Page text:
The owner of a landmark pub must reverse work done to turn the building into flats after losing an appeal against the council.
After The Antelope, in Church Road, Leyton, closed after almost 140 years in 2014, residents were horrified to see owner Tvzi Ltd convert it into 14 studio flats and a shop.
Waltham Forest Council ordered the company to reverse the changes, carried out without planning permission, but the owner appealed to the Planning Inspectorate in an attempt to overturn the decision.
In November last year, representatives for owner Sam Denciger of Tvzi Ltd and the council appeared at a hearing over the future of the historic building.
On November 18, Mr Denciger’s representative Alvin Ormonde told planning inspector Richard Perrins the building was “not wanted” as a pub.
He said: “My client would let it as a pub tomorrow if somebody would come along to take it. I don’t believe it’s a viable pub given what’s in the area and what’s available.
“They had no interest (when they bought the building) of taking away the pub but it has been proven over the past six years that it’s not wanted.”
Council lawyer Melissa Murphy argued the inability of the previous tenant, who left in 2014, to pay the rent “does not mean that the business was not viable”.
She said: “Your client has been admirably candid about the reason he bought the building… he thought it would be a good opportunity for redevelopment.
“It’s hardly surprising that nobody has contacted the owner (to run it as a pub) when it has not been actively marketed.”
Yesterday (January 18), hundreds of residents who fought to save the pub were excited to learn the owner’s appeal had been denied, meaning they will have to reverse the changes within six months.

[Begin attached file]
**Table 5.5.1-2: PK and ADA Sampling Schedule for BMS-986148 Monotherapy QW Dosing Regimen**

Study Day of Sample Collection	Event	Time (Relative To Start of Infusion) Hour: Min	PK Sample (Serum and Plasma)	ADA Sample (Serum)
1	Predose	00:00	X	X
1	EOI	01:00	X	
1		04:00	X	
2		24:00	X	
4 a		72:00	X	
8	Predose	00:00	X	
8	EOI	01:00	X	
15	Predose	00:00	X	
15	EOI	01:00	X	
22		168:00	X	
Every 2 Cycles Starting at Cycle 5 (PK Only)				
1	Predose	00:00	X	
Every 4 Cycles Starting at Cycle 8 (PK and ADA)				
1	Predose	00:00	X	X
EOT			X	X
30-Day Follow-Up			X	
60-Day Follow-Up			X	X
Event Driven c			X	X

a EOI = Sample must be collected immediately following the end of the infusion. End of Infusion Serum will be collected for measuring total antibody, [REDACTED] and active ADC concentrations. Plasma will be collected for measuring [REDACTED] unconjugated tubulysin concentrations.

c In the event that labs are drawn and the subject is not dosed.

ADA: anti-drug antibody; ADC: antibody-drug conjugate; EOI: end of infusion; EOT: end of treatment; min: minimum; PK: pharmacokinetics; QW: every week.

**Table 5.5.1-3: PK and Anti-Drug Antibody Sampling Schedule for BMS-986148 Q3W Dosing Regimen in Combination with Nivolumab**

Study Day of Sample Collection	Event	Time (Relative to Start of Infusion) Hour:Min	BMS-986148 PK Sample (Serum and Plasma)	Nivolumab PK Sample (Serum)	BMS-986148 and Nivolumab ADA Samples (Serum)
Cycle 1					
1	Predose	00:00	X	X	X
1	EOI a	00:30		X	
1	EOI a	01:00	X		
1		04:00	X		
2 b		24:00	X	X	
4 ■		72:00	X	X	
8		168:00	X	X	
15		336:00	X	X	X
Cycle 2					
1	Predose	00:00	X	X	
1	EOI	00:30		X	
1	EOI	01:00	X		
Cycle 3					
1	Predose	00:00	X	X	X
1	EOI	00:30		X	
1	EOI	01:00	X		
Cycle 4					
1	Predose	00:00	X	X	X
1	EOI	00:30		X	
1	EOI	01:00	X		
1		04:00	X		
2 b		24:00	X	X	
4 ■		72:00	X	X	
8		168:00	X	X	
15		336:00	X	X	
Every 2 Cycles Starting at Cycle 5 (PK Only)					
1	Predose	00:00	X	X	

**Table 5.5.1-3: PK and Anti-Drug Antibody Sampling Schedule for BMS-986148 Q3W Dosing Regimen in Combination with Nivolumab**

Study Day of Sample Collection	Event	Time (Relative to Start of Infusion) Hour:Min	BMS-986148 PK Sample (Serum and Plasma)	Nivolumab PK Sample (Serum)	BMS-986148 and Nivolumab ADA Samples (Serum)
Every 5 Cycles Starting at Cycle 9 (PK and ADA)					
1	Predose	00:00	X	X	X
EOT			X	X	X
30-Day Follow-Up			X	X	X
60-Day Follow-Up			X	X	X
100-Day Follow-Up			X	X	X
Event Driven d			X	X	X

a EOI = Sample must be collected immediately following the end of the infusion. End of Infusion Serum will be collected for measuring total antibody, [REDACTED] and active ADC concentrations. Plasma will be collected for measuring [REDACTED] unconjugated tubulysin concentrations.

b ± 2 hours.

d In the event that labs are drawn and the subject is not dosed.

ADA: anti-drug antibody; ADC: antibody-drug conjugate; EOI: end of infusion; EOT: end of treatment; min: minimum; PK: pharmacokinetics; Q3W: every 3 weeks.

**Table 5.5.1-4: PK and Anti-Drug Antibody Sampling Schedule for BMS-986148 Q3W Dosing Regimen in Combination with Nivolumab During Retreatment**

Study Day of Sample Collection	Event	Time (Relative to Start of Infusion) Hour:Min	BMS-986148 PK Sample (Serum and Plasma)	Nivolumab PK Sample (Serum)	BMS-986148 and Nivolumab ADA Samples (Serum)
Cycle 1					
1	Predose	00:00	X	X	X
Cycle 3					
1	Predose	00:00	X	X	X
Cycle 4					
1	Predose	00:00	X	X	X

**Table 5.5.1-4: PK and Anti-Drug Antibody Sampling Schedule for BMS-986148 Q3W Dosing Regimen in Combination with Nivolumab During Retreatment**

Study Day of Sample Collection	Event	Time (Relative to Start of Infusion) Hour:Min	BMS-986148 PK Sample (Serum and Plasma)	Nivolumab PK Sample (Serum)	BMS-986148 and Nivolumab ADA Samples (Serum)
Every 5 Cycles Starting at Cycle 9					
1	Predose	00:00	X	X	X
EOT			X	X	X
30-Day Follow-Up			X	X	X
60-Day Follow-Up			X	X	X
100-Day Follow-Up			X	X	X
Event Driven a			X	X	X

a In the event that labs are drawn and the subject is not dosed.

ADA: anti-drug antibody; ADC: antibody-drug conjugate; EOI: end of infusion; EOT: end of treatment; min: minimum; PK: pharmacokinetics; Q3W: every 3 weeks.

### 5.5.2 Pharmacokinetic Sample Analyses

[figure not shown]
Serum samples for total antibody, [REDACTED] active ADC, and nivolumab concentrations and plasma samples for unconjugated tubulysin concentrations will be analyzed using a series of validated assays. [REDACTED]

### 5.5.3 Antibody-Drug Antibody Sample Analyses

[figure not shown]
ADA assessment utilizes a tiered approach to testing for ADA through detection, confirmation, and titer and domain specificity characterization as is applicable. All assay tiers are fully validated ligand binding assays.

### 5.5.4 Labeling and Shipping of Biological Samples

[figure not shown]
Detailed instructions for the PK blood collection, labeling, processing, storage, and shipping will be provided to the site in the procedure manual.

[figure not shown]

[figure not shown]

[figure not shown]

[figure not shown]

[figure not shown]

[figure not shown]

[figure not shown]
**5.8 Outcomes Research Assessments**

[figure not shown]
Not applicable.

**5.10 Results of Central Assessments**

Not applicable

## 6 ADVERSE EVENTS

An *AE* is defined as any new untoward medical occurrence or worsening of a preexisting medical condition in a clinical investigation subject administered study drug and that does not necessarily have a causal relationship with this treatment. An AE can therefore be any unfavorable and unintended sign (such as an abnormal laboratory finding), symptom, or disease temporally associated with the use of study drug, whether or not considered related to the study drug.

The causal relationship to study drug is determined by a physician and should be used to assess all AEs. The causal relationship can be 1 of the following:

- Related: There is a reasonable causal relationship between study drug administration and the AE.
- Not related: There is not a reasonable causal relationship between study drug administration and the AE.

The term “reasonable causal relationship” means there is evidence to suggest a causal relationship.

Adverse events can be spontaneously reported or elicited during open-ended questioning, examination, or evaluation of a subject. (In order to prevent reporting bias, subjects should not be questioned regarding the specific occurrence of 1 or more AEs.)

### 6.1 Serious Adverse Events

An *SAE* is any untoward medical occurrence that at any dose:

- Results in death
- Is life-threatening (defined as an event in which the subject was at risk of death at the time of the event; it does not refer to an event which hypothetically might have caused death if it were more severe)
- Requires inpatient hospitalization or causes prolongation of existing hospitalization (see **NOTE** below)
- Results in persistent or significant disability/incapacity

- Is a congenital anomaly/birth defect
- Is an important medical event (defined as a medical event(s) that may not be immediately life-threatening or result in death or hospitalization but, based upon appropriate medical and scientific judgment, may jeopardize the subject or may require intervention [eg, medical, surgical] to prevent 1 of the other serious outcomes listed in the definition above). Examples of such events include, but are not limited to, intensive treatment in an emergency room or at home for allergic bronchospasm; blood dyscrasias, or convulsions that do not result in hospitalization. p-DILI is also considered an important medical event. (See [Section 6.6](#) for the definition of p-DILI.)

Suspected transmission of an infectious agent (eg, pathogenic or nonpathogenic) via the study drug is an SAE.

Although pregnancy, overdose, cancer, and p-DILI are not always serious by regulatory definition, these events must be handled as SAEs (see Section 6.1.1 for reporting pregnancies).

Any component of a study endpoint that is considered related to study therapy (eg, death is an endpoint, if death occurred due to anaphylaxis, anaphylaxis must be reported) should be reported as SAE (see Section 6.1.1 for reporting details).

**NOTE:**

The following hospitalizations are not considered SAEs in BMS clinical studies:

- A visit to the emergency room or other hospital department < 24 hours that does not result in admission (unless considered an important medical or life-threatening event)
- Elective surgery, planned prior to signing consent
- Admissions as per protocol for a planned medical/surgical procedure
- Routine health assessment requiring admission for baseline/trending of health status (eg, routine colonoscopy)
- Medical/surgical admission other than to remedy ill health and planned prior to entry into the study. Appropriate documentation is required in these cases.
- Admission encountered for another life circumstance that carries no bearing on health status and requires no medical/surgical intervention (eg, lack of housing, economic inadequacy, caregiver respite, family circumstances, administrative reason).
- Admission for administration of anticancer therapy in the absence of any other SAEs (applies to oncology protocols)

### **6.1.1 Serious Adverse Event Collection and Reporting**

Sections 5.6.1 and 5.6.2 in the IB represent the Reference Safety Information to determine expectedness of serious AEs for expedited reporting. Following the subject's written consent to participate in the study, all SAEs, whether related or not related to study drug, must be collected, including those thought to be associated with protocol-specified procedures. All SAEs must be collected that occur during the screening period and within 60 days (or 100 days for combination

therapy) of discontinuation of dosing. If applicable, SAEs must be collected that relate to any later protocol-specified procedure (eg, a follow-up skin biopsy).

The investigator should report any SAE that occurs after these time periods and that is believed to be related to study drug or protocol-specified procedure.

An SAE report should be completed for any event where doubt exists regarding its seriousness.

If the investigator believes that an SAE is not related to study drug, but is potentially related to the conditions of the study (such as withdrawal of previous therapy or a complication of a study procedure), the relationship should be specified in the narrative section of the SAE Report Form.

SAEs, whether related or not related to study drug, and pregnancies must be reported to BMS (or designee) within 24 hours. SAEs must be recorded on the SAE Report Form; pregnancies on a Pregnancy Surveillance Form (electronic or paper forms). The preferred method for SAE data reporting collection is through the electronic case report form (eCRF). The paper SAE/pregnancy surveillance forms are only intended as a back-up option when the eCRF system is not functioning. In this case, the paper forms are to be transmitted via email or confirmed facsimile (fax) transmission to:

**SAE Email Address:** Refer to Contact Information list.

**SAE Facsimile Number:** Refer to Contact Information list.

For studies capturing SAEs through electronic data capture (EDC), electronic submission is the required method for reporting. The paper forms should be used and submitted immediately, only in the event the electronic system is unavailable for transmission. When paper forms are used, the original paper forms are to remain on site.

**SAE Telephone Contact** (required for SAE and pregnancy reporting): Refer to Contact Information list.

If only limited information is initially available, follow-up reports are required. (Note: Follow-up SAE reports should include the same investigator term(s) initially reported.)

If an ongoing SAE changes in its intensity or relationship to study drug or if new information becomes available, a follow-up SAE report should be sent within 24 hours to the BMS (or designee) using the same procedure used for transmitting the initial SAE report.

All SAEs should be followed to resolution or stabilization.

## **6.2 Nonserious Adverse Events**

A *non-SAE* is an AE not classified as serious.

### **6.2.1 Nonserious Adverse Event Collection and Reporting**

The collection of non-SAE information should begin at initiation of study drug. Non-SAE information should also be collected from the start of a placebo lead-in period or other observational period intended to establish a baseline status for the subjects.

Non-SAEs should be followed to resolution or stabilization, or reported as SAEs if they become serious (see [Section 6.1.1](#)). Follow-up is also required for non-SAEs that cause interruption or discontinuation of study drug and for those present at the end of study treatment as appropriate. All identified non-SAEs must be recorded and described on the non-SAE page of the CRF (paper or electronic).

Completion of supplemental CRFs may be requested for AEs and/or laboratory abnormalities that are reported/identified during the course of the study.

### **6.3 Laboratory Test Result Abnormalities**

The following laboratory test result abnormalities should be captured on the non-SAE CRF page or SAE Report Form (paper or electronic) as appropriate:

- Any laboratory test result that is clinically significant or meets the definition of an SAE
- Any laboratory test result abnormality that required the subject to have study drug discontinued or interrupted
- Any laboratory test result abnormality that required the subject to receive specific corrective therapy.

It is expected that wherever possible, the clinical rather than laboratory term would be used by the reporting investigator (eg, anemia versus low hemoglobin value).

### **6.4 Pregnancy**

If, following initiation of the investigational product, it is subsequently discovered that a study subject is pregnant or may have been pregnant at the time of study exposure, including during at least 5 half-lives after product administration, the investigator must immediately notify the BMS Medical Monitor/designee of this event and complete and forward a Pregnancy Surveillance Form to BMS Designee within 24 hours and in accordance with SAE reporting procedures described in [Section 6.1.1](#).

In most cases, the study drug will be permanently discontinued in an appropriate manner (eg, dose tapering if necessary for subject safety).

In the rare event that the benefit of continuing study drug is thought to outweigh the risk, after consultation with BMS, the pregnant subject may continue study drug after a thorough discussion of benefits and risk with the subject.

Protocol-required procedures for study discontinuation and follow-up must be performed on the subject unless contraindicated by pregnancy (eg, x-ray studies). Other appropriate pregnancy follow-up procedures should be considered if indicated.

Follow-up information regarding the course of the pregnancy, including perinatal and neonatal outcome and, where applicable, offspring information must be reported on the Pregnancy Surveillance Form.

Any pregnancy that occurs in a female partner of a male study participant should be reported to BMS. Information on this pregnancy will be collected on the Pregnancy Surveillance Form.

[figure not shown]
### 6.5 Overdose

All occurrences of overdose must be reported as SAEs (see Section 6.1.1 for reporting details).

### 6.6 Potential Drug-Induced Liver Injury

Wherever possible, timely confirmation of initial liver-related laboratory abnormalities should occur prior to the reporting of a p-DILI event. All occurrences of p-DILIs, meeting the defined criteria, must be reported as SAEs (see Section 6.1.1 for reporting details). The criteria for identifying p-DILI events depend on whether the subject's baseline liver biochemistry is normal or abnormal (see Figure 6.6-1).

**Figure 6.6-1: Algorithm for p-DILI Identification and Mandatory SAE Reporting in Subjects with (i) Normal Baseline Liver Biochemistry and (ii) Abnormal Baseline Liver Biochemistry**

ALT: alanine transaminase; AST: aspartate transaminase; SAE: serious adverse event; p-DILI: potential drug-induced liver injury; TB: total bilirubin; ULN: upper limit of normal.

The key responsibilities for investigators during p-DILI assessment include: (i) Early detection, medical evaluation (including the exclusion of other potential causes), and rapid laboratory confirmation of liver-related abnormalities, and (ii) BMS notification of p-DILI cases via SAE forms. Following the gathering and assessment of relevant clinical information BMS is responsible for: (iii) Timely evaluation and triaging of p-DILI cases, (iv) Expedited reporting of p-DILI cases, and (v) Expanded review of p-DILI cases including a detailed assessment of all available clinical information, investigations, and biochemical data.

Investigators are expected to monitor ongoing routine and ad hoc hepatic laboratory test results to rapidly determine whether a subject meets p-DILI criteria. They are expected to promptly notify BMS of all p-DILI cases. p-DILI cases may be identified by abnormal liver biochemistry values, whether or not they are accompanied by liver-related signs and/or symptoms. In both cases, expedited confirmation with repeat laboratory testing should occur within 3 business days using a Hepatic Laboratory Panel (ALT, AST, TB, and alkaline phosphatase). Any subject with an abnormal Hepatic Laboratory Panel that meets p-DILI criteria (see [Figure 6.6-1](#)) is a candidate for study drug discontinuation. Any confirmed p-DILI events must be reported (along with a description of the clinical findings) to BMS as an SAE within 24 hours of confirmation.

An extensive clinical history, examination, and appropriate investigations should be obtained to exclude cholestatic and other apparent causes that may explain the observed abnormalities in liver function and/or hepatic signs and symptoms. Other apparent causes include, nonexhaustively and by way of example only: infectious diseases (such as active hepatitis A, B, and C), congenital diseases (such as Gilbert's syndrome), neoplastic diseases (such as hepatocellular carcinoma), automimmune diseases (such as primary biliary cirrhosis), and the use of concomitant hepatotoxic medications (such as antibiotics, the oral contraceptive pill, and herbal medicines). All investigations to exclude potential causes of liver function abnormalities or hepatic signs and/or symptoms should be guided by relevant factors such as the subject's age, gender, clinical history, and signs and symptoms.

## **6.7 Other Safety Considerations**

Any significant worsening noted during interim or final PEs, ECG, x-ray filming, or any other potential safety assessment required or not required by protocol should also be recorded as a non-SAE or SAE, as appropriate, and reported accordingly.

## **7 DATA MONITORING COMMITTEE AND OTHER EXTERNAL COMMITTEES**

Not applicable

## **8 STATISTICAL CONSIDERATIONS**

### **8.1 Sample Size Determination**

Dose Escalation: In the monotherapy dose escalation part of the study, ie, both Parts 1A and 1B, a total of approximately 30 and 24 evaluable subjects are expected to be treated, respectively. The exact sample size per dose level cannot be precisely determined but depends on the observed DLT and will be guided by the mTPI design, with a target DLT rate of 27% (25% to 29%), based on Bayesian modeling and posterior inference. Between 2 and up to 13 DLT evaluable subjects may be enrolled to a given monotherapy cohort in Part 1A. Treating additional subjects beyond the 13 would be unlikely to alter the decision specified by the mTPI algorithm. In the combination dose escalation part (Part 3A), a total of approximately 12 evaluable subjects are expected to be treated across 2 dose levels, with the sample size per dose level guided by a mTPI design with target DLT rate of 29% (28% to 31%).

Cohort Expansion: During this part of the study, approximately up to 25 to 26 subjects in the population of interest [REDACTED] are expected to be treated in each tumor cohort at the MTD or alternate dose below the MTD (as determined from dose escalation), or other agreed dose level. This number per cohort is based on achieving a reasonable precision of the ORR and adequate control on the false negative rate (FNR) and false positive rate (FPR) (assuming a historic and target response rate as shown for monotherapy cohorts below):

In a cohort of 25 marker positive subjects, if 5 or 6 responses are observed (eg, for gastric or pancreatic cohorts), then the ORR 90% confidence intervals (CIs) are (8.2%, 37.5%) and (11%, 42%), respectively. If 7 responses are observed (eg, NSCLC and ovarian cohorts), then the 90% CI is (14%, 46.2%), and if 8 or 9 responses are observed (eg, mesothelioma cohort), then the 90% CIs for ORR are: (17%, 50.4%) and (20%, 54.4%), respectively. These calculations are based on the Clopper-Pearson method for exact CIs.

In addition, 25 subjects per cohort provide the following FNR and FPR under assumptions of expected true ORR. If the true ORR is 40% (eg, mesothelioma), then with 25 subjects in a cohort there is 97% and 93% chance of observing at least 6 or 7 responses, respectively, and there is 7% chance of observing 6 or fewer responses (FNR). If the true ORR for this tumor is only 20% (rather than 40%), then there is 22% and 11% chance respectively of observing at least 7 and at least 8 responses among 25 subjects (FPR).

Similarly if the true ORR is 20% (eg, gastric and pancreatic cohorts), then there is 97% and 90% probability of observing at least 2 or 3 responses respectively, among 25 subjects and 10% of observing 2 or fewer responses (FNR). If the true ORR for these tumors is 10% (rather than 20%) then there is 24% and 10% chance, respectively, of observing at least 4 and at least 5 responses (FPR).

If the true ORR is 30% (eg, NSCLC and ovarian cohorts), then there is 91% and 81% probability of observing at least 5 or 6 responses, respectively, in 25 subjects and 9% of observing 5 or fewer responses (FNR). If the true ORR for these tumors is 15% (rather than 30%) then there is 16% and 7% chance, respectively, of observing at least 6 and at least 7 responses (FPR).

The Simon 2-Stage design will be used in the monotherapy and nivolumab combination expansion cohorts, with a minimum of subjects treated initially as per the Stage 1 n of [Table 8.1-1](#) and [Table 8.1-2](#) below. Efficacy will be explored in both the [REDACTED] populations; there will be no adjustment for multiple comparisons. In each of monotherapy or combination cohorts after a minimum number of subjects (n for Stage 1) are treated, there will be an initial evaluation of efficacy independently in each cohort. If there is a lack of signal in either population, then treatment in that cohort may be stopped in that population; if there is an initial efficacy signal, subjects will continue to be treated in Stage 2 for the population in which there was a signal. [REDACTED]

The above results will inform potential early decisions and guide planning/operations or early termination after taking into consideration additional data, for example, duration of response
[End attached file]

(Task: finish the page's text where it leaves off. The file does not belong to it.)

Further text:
Planning inspector Mr Perrins wrote: “I do not accept that there was an attempted ‘campaign’ (by the owner) to save the pub.
“On the evidence, that ‘campaign’ amounted to one tweet from a Twitter account with some 12 followers, with no subsequent responses; it carries no weight.
“Local people… have an undisputed desire to investigate the possibilities of a community pub and do not want the community asset to be lost.”
Tvzi submitted a 109-page document arguing the pub could not profit but Mr Perrins felt a number of important factors were not considered by the author, who “is not an expert in the leisure industry”.
He found the document did not consider the area’s transport links or the closure of competing businesses since 2014 and that some comparisons, including to a champagne bar, “were not helpful”.
Furthermore, after visiting the building in person, he wrote the new flats were “cramped” and “unacceptable” as housing.
Residents Michelle Connolly and Curran McKay, who both spoke at the hearing, said they were “delighted” at the result.
They said: “It is a huge win, and the first step in a long journey to restore The Antelope to being a pub for all in the local area.”
Speaking in November, neighbour Ciaran O’Shea said the issue had “galvanised” the community.
He said: “Buildings like that are part of the charm of the area. It’s a beautiful, striking building in a prominent location.
“It has a connection to the local working class culture that has been the identity of the area for some time.
“Especially after COVID, the idea of having somewhere safe and close where people can get together is really needed.”
Mr Perrins also ruled that Tvzi must pay Waltham Forest Council back some of the money it spent defending the enforcement notices.
A council spokesperson confirmed today that it was still calculating “details of the relevant costs”.
However, they explained that the council’s victory does not mean, as some residents hoped, that the owner will be forced to restore the interior of the pub to its former state.
They explained: “The Enforcement Notice requires the use of the ground floor of the premises to be returned to its authorised public house use, but we are unable to require that the pub premises is reinstated exactly ‘as was’.”